Day 2 of the Canadian Association for Food Studies conference began with, quite appropriately, field trips for willing participants.
One third of the group embarked on a tour to Barrie’s Asparagus Farm, a growing and processing operation run by fourth-generation farmer, Tim Barrie, who also mills and dehydrates his asparagus into flour for items like asparagus chips, soups, and pasta.
Another third found their way over to the Urban Homestead at Little City Farm, a 1/3-acre property attempting to run itself self-sufficiently and sustainably, with innovations such as greywater recycling, permaculture, organic gardens, herbal healing, strawbale housing, a hand-built wood-fired oven, and a passive solar greenhouse.
The third and final tour went to Pfenning’s Organic, an organic farm and processing/distribution operation that is playing in important function in the rebuilding of the middle of the Ontario food system, at a mid-scale size. The Pfenning’s operation employs about 100 people, includes a processing/packing facility and a farm shop selling their own as well as other farms’ products. As this was the tour in which I participated, I invite you to join the visit, through the eyes of my camera lens.
This is the back of one of the six trucks used to transport Pfenning’s produce to 200 stores each week. They are certified organic, but understand this as a very holistic method of care for their plants, explaining that weeds are a symptom of a mineral imbalance, and an opportunity for you to learn how to improve the soil structure.
The backside of the farm store and processing facility, which is able to handle the great volume of produce coming through due to careful staging of the crops’ planting and harvesting. The trucks are well-used in that they combine orders for long trips into the city for greater efficiency.
Wolfgang Pfenning explains the operations to Carolyn Young (Sustain Ontario) and Stefan Epp-Koop (Food Matters Manitoba). Pfenning’s cultivates 600 acres (400 acres of that in vegetables), and has been operating for 31 years. In the past, they had done sales at Loblaws, but no longer have any ambition to work with big retailers’ giant warehouses and the bullying relationships that come with big business. Instead, they largely service food box companies in Toronto such as Mama Earth Organics and Front Door Organics.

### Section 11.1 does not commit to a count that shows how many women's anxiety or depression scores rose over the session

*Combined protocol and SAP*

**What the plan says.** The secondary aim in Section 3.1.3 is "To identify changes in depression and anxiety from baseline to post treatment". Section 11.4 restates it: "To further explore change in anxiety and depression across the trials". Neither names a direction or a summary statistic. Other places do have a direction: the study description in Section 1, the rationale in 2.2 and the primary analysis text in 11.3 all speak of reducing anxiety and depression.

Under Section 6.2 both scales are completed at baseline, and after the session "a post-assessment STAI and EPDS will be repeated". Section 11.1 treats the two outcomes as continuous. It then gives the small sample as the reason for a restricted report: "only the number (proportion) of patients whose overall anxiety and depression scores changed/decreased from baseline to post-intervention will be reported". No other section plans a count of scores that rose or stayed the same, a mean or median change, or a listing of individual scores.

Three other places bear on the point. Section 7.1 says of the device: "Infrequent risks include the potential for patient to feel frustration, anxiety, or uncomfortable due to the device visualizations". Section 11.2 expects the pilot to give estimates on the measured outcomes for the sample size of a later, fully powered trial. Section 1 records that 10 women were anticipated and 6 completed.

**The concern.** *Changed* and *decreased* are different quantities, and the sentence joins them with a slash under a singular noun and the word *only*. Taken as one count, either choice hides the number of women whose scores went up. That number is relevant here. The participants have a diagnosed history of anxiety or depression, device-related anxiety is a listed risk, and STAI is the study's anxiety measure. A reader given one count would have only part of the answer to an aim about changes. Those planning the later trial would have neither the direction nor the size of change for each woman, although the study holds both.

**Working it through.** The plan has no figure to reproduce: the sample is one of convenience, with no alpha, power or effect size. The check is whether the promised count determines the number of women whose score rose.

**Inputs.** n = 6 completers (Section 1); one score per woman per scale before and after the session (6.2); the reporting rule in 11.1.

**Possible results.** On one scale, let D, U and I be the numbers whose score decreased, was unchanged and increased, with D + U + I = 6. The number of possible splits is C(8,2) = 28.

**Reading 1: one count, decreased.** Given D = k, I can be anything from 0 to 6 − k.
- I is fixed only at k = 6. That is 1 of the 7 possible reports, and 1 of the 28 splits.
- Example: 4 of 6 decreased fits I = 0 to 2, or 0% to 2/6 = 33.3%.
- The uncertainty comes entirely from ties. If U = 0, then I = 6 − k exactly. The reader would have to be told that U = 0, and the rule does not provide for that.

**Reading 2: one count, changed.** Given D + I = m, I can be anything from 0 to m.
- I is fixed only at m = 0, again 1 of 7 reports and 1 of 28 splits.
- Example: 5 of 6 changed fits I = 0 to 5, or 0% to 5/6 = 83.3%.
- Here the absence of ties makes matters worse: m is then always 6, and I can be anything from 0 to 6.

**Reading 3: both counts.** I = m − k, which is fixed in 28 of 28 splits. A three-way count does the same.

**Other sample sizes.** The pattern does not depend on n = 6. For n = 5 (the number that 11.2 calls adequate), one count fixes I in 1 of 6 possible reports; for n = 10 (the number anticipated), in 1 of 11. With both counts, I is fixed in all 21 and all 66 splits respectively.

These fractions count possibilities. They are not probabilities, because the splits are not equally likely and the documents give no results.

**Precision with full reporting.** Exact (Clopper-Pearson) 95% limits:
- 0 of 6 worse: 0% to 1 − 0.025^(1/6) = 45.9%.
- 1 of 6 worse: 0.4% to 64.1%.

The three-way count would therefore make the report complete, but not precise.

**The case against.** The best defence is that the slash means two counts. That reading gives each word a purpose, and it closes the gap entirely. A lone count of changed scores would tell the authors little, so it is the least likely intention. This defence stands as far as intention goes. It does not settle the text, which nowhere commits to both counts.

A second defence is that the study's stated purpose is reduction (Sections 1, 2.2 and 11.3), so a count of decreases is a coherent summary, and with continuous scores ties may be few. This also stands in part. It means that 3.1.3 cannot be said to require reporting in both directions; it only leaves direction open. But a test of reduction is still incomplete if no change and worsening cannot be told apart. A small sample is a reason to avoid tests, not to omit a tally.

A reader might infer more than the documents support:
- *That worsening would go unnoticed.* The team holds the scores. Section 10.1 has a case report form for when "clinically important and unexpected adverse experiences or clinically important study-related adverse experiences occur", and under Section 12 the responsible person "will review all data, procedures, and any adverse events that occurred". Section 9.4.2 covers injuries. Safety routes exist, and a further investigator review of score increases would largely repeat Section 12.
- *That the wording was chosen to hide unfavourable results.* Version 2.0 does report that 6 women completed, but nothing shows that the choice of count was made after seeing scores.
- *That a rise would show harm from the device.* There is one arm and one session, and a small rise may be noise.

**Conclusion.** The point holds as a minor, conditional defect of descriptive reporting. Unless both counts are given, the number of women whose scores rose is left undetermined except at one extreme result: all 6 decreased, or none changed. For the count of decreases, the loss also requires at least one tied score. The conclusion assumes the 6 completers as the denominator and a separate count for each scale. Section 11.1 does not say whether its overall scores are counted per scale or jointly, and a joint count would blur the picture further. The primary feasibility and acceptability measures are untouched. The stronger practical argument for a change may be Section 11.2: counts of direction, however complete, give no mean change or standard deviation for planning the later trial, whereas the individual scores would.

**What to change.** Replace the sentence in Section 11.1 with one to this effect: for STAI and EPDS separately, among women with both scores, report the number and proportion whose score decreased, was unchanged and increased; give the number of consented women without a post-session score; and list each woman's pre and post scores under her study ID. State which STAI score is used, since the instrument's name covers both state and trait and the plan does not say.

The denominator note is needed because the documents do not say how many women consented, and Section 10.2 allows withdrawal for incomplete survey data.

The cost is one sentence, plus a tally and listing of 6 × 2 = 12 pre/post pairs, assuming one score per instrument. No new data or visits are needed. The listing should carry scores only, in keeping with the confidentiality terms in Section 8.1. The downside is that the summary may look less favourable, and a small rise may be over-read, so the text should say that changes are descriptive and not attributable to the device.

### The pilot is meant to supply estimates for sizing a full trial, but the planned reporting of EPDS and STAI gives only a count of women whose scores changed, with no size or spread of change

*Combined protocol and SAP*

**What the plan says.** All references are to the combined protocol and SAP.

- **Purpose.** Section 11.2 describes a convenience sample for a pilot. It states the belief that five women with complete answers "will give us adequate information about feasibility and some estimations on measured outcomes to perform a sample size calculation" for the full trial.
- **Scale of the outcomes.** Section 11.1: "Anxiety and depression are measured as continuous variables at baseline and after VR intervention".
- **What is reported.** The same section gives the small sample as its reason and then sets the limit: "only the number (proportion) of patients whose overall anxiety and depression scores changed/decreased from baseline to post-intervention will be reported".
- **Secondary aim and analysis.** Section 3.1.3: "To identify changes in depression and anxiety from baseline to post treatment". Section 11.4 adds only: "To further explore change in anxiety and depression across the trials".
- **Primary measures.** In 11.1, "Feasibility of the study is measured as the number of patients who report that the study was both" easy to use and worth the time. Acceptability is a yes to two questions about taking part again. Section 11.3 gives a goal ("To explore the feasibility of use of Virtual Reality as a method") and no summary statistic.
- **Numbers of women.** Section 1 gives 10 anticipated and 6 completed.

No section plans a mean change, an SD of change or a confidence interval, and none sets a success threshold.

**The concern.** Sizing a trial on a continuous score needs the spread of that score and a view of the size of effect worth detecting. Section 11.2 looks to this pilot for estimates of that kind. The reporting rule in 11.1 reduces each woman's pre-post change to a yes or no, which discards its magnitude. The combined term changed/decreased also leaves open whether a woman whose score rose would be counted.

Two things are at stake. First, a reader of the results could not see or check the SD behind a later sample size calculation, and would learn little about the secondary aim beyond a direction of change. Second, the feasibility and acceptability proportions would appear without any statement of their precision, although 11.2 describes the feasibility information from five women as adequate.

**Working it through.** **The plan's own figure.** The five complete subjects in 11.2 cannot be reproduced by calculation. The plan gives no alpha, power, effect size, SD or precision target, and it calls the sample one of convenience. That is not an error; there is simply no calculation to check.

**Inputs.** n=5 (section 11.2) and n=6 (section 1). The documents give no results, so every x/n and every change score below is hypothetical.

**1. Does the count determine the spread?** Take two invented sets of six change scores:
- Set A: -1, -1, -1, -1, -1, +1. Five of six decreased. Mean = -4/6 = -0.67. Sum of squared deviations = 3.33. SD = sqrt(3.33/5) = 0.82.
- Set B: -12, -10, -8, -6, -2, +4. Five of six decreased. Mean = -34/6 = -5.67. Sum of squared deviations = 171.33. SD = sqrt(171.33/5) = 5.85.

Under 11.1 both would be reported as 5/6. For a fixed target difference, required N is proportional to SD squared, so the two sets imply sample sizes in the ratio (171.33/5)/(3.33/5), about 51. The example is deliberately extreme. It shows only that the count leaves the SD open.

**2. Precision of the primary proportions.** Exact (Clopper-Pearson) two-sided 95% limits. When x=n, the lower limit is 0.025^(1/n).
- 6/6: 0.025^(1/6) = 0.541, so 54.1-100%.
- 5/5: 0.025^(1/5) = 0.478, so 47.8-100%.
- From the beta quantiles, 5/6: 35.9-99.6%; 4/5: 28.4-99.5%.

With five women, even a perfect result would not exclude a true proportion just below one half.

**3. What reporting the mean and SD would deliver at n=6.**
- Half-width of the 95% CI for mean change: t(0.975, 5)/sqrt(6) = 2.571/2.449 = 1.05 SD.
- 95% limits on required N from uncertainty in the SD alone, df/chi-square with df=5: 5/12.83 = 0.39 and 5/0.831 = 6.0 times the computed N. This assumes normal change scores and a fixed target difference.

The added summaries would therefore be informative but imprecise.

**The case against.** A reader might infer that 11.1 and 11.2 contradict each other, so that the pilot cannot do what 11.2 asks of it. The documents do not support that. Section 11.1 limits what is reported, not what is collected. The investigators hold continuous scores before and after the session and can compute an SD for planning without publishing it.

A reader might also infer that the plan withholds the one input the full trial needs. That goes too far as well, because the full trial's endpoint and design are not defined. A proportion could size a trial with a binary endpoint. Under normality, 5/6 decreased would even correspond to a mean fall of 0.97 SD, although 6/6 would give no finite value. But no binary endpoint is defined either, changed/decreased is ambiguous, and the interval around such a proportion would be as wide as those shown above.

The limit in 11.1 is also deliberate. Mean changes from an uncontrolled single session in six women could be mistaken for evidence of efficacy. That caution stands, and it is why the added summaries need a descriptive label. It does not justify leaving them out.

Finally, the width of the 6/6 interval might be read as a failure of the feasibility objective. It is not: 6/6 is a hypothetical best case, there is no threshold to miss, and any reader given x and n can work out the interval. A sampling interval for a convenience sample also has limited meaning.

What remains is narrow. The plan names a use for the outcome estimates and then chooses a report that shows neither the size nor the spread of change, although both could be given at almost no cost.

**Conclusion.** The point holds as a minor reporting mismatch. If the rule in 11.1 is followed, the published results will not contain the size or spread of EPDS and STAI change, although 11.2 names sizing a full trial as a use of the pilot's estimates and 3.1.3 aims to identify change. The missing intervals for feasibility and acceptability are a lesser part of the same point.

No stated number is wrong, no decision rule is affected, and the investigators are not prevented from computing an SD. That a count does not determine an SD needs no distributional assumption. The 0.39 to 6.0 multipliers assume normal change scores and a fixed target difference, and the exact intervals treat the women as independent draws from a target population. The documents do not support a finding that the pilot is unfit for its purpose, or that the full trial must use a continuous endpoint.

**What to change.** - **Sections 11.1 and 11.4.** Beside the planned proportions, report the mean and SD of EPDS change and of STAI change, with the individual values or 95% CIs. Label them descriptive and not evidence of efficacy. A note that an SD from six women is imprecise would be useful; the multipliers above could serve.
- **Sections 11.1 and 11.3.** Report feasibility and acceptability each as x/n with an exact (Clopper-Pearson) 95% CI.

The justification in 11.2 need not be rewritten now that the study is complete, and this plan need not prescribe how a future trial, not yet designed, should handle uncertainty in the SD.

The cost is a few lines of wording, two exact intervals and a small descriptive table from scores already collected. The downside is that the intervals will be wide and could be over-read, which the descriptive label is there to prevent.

Diligent note-takers linger on Wolfgang’s eloquent pronouncements. “Don’t get into organic farming to try to get rich faster than your neighbour,” he chuckled, when asked about the viability of organic farming. “Be on time, pay your bills, be reliable – that’s all it takes,” he said, referring to his preference to stay out of big business and contractual agreements, referencing the strong relationships between his and 40 other farms in Ontario and Manitoba.
For a group of food scholars, there was much to learn, and as we stood in a pea field listening to how decomposing pea mass can cause protein spikes (like sugar spikes) that encourage flea beetles, which can devour an incoming crop planted too soon.
Steffanie Scott, the new President of the Canadian Association for Food Studies, contemplates the field. Wolfgang gave a little lecture on the outrageous walmartization of the organic ‘industry,’ including restaurants and stores who increase prices exponentially for organic foods, when the processing and labour costs remain fixed even though the raw materials increase in price. He suggested, for example, that if you pay 10 cents more for your grain, your loaf of bread should only cost 10 cents more.
This lovely conveyor belt was constructed by our tour host, Wolfgang Pfenning himself, in his shop out back. Coincidentally, he hand-built the living quarters of the migrant Jamaican farmers that live on the property.
Inside the cold storage facility, a pallet of organic avocados comes in.
This sizer and washer from Germany calculates and releases a finished weight of produce into a Pfenning’s bag every two seconds.
Wolfgang explains the carrot (signature crop) conveyor belt, and the relationship established with a small-ish Californian farm twelve years ago, that agreed to grow to Canadian Organic standards (eschewing sodium nitrate fertilizer commonly used on US organic farms, but banned in Canada). This relationship helped to garner a year-round supply of carrots, and if you eat organic Pfennings’ carrots from March-August, the chances are high that they are from California. But as one scholar said, if you know the name of your farmer, it’s local. What do you think?